Battling the burden of Carbapenem resistance; new antibiotics in the pipeline

IBMS is a diary event that we always look forward to at Una Health. It is a great opportunity to meet with our customers and delegates, as well as better understand how our products can improve patient care and pathways.

One talk we attended at IBMS was by Katie Hopkins, Lead Clinical Scientist, Antimicrobial Resistance & Mechanisms Service at UKHSA. Katie Hopkins discussed new drugs for Gram-negative organisms.

The global burden of antibiotic resistance is a leading cause of death and directly attributable to 1.27 million deaths each year.1 One key mechanism contributing to this resistance is the production of carbapenemases, enzymes that can inactivate carbapenem antibiotics — a class of drugs often considered the last line of defence against Gram-negative infections.

There have been very few new antimicrobials coming to market in recent years, with no new classes of antibiotics since the 1980s.

As a result of the rise of resistance to last-line antibiotics and lack of development, the World Health Organisation (WHO) published list of bacteria for which new antibiotics are urgently needed in 2017, with A. baumanii, P. aeruginosa and carbapenem resistant Enterobacteriaceae making the ‘Critical Priority’ list.2

There are now 80 agents under development, with just 12 for Gram negative organisms. These novel antibiotics or novel combinations of antibiotics include cefidericol, aztreonam/avibactam, sulbactam/durlobactam, cefepime/taniborbactam, and cefepime/zidebactam.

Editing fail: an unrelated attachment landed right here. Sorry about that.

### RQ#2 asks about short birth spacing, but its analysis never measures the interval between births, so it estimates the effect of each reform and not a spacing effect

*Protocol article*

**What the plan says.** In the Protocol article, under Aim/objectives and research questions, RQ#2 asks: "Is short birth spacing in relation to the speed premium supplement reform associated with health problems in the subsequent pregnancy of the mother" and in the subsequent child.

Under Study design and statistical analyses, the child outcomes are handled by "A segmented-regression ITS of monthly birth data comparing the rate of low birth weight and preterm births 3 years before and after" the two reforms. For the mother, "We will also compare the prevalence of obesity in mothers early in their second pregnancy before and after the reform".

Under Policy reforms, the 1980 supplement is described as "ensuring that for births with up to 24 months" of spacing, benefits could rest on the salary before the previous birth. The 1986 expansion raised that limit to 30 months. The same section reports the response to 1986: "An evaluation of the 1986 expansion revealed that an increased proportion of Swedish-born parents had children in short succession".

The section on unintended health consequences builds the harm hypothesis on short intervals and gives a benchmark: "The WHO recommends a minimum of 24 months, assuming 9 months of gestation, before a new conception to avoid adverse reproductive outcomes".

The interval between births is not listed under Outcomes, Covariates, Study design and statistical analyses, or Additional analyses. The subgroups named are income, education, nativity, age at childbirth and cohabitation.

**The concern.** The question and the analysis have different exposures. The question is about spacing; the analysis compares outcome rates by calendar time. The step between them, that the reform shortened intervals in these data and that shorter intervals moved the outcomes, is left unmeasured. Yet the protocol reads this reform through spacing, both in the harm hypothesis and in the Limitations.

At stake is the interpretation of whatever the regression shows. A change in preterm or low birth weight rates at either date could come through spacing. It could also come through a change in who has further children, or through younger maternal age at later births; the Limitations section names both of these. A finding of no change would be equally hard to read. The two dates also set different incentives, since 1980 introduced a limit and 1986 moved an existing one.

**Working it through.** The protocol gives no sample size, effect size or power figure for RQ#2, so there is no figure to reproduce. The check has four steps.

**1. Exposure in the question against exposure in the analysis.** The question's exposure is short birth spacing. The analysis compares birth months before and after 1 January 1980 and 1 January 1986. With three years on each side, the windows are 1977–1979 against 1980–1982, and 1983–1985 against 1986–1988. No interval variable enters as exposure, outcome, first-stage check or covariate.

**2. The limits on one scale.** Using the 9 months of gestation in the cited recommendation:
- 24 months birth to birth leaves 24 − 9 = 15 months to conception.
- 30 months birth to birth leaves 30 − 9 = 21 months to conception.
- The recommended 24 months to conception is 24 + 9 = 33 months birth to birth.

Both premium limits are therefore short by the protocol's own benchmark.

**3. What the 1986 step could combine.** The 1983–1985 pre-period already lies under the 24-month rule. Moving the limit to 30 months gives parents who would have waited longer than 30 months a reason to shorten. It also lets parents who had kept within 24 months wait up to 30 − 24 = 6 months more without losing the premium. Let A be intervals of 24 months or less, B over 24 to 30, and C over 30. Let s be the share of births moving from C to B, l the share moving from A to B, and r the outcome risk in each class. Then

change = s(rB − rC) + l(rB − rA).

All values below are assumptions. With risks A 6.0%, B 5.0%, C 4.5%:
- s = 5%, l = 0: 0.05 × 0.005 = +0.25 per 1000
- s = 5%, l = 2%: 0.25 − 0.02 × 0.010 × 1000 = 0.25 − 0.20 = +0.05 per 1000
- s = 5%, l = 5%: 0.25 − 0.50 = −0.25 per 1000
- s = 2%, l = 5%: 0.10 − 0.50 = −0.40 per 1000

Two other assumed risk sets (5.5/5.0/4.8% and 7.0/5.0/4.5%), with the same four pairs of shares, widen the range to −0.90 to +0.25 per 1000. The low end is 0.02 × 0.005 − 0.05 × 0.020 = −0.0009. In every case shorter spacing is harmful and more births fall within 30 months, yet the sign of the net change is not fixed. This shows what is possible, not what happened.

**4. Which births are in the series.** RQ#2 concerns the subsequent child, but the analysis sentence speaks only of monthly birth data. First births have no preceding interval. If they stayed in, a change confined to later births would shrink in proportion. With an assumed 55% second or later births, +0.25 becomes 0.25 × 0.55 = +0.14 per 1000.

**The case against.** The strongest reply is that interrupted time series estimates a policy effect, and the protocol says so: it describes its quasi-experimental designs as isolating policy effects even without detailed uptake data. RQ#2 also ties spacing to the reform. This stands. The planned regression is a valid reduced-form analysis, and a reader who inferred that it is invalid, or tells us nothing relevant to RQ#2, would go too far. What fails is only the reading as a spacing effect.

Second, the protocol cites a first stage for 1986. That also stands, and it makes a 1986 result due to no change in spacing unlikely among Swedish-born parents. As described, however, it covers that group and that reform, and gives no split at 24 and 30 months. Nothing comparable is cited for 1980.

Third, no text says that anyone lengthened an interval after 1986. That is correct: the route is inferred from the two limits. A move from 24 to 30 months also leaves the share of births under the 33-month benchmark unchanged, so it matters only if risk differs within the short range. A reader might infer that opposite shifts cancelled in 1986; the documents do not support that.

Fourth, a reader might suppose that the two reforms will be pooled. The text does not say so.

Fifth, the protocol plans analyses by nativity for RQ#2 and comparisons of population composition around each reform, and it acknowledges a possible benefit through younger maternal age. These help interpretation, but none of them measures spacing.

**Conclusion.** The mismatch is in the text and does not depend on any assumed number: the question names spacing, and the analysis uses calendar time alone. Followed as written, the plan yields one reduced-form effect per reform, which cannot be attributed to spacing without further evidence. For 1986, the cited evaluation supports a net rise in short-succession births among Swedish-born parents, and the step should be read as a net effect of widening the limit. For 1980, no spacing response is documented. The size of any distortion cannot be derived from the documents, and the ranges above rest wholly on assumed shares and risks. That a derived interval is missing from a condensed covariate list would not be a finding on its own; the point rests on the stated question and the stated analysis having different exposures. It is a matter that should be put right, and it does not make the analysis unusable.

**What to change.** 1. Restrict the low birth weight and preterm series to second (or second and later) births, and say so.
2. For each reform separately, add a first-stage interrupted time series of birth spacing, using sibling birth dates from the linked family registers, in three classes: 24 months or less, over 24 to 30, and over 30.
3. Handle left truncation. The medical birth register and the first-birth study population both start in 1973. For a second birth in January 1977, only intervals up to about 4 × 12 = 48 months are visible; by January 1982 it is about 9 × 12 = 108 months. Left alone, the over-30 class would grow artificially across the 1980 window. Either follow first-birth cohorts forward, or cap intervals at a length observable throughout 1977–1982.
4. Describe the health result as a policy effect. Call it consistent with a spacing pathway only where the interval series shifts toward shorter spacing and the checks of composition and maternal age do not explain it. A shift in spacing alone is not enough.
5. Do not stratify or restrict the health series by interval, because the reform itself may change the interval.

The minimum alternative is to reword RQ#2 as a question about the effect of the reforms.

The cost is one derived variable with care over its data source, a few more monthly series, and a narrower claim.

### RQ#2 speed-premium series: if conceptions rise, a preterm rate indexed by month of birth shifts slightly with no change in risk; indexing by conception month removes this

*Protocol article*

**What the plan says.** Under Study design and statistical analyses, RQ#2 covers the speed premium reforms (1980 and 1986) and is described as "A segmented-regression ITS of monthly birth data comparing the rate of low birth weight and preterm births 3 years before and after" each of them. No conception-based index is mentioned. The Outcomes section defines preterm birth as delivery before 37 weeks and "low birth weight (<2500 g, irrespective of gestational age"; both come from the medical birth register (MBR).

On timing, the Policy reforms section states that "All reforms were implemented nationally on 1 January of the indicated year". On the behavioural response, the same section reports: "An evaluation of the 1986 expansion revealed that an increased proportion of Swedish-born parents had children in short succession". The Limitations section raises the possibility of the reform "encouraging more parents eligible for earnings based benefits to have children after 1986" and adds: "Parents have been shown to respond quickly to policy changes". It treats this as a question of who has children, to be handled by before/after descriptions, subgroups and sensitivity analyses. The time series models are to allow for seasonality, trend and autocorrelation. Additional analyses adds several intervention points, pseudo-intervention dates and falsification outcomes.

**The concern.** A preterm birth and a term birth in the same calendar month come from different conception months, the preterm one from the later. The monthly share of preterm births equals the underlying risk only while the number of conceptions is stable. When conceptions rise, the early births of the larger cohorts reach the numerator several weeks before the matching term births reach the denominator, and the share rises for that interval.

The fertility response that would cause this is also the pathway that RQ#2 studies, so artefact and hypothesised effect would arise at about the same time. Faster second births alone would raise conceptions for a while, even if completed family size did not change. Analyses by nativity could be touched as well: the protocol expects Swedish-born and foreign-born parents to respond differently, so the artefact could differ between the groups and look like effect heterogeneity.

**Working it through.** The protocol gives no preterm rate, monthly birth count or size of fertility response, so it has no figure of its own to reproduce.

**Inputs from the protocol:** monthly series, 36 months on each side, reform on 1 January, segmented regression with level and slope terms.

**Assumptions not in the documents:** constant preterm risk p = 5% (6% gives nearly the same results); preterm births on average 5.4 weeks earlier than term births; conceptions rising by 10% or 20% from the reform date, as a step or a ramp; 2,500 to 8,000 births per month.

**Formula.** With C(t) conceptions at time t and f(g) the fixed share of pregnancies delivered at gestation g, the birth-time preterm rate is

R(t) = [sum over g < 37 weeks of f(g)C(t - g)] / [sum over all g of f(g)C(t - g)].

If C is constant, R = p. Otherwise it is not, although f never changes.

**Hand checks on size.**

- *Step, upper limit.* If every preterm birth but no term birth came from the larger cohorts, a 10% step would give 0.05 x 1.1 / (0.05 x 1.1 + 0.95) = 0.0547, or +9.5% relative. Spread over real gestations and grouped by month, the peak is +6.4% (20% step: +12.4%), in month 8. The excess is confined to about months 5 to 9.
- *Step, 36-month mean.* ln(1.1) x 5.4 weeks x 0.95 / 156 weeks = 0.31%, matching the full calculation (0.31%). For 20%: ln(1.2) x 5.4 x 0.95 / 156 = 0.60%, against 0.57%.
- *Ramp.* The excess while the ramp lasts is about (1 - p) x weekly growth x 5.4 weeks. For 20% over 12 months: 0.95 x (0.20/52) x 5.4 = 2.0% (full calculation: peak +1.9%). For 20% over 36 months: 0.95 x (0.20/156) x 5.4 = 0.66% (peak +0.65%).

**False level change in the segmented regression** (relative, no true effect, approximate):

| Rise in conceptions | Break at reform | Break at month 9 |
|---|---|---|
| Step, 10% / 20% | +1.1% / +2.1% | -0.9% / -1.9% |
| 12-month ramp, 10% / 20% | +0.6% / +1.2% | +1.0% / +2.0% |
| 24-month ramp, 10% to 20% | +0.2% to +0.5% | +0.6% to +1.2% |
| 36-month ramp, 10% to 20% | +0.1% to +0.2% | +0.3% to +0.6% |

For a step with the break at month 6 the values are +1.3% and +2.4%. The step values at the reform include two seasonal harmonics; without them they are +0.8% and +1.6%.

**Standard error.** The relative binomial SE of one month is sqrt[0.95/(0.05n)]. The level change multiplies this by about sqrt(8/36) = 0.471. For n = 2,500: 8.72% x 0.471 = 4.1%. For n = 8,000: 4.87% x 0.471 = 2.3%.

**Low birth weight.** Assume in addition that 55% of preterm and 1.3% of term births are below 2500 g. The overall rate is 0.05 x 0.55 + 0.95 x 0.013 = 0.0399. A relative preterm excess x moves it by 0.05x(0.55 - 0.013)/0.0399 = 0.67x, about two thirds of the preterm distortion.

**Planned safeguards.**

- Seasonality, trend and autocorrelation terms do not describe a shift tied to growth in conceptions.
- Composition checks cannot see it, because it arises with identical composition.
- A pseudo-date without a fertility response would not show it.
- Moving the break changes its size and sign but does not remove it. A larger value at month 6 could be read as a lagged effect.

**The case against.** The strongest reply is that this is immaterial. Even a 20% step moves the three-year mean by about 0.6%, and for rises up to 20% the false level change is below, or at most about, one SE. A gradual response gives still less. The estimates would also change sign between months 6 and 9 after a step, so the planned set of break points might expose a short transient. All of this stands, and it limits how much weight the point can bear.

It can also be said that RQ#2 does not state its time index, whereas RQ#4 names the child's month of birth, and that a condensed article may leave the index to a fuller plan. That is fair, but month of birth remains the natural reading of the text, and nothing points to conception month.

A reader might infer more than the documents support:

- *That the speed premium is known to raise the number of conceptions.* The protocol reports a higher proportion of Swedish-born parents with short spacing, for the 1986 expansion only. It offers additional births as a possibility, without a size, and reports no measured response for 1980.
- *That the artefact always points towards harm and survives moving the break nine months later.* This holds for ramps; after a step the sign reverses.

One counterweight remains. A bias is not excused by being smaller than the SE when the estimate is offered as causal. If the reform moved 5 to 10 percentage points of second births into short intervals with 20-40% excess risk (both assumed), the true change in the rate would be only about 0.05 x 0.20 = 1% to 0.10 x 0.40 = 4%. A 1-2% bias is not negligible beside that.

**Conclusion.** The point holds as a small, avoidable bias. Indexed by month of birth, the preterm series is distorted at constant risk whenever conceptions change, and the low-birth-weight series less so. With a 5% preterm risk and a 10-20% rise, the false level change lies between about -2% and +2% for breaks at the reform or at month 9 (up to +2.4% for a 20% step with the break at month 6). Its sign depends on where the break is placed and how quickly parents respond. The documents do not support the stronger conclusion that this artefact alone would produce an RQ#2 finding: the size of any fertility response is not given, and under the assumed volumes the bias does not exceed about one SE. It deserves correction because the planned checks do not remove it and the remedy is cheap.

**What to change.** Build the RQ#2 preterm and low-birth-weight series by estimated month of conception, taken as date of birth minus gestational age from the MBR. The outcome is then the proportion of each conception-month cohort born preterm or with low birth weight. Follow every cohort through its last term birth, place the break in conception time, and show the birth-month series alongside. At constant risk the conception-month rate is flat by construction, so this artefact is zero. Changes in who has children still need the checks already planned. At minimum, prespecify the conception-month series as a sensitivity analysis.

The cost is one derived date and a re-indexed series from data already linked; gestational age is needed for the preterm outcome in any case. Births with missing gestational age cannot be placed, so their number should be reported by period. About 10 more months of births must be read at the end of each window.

The effectiveness of these new antibiotics varies depending on the type of carbapenemase produced. Cefidericol has demonstrated potency against all carbapenemase resistance phenotypes but has cautionary use due to serious side effects, while aztreonam/avibactam resistance has been reported in metallo-beta-lactamase (MBL) E. coli producers.3,4 Cefepime/taniborbactam and cefepime/zidebactam show activity against various carbapenemases but are not so effective against others.

Identifying the specific carbapenemase resistance mechanisms is crucial for effective treatment. Ceftazidime/avibactam is an example of this, which is an antibiotic treatment currently used for infections caused by KPC and OXA-48-like resistance mechanisms. The new antimicrobials in the pipeline will also require the determination of resistance mechanisms to ensure appropriate treatment.

The use of rapid diagnostics that identify carbapenemase mechanisms, such as NG Test Carba 5, will become increasingly important in routine microbiology laboratories. It is only through use of such diagnostics that timely, appropriate antibiotic treatment can be given to patients to save lives and curb the further rise of resistance.

Resources and further reading:

  1. Global burden of bacterial antimicrobial resistance in 2019: a systematic analysis – The Lancet
  2. WHO publishes list of bacteria for which new antibiotics are urgently needed
  3. Genetic Features Leading to Reduced Susceptibility to Aztreonam-Avibactam among Metallo-β-Lactamase-Producing Escherichia coli Isolates – PubMed (
  4. Cefiderocol, a new antibiotic against multidrug-resistant Gram-negative bacteria – PMC (